What I really like though are the sky lanterns (天燈). These are small lanterns made of lightweight paper, oblong in shape, with an opening at one end. Below the opening is suspended some type of fuel, usually ghost money, that can be burned, providing hot air that allows the lantern to rise into the sky, similar to a hot air balloon. People write their hopes, dreams and wishes on a lantern and release it. The lantern carries those messages to heaven. Lantern Festival has several origin legends. One holds that it was a time to worship Taiyi (太乙), the ancient Chinese God of Heaven, believed to control people’s destiny. I’m conjecturing here, but it makes sense that during a festival associated with Taiyi, people would want to send messages about their destinies heavenwards for his consideration. Whatever its origins, the sight of an evening sky full of lanterns—each holding someone’s aspirations—is poetic, ethereal and beautiful. In Taiwan, the best place to see sky lanterns and perhaps fly one is Pingxi (平溪) in New Taipei City.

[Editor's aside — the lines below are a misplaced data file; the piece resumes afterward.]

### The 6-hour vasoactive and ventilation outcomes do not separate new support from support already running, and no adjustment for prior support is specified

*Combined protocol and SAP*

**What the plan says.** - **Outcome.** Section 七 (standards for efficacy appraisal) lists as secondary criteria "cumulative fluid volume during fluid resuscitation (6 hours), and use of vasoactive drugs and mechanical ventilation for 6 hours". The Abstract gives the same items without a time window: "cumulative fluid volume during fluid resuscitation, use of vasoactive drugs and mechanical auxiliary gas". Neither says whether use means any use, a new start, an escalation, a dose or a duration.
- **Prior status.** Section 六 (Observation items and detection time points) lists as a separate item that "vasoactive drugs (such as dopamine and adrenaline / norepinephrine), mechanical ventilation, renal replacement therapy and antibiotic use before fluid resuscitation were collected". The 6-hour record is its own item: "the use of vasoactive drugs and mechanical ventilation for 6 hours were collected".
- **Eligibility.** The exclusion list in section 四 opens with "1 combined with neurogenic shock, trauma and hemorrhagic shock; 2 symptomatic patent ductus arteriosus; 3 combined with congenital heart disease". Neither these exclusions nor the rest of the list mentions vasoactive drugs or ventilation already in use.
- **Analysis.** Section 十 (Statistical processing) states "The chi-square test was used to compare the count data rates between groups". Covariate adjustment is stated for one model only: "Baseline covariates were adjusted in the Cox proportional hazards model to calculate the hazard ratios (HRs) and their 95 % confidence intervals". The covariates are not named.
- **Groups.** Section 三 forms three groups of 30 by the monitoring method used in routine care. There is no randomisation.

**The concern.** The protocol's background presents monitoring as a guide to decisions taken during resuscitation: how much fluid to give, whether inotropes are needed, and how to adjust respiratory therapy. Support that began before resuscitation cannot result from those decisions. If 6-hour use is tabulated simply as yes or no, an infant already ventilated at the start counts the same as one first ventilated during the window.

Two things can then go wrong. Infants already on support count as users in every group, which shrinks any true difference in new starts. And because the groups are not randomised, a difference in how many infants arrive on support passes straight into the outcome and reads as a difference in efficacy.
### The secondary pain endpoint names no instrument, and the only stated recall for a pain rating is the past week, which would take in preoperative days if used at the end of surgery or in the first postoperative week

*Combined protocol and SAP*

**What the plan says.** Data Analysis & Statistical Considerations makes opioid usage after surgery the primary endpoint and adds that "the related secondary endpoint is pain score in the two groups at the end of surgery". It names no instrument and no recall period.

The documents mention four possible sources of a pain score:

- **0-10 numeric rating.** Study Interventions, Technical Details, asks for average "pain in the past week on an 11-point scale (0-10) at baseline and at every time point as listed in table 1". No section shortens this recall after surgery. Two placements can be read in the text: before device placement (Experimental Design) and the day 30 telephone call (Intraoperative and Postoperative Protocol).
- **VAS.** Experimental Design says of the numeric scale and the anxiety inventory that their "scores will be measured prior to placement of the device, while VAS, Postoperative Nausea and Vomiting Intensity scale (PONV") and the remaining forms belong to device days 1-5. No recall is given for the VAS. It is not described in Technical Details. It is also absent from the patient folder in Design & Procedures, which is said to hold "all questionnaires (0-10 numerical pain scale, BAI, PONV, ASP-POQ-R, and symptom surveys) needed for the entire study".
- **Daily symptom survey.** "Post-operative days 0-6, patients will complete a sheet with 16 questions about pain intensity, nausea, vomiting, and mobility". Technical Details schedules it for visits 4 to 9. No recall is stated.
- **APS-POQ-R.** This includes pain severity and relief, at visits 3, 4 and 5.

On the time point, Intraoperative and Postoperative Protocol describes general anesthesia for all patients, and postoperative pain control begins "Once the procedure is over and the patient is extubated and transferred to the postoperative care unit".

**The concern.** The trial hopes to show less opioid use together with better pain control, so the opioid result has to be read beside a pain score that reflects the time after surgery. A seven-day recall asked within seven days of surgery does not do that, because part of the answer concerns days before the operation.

I have only ever released a sky lantern once. As with most things I do in Taiwan,… it didn’t go to plan.

A good friend took me camping with his family in Miaoli (苗栗) during Lantern Festival. We were part of a large group traveling together. The group had arranged various activities for the children [and the retarded foreigner in their midst]. These activities included the normal things you would expect on a Taiwanese camping trip; loud karaoke on one giant generator-driven TV screen, movies on another TV screen, Mandopop blaring on several stereos, and of course lots of hotpot. As a Canadian, I don’t feel the necessity to overwhelm nature with noise and boiled meat, but they had also planned to release some sky lanterns. Though Pingxi is the place to go, sky lanterns are flown all around Taiwan during Lantern Festival. I was excited.

As the evening wore on, they pulled out the lanterns and invited me to write my hopes for the future on one. Despite feeling a bit awkward, I really opened up and laid myself bare. I poured my soul out, all my aspirations, my deepest and most dearly held yearnings were written on that lantern. I don’t remember everything I wrote, but I know I asked heaven to bring me my soulmate, true love, someone to share the joys and pains of my life. I got some light mocking, as this is not a Chinese style wish, but it was my ambition.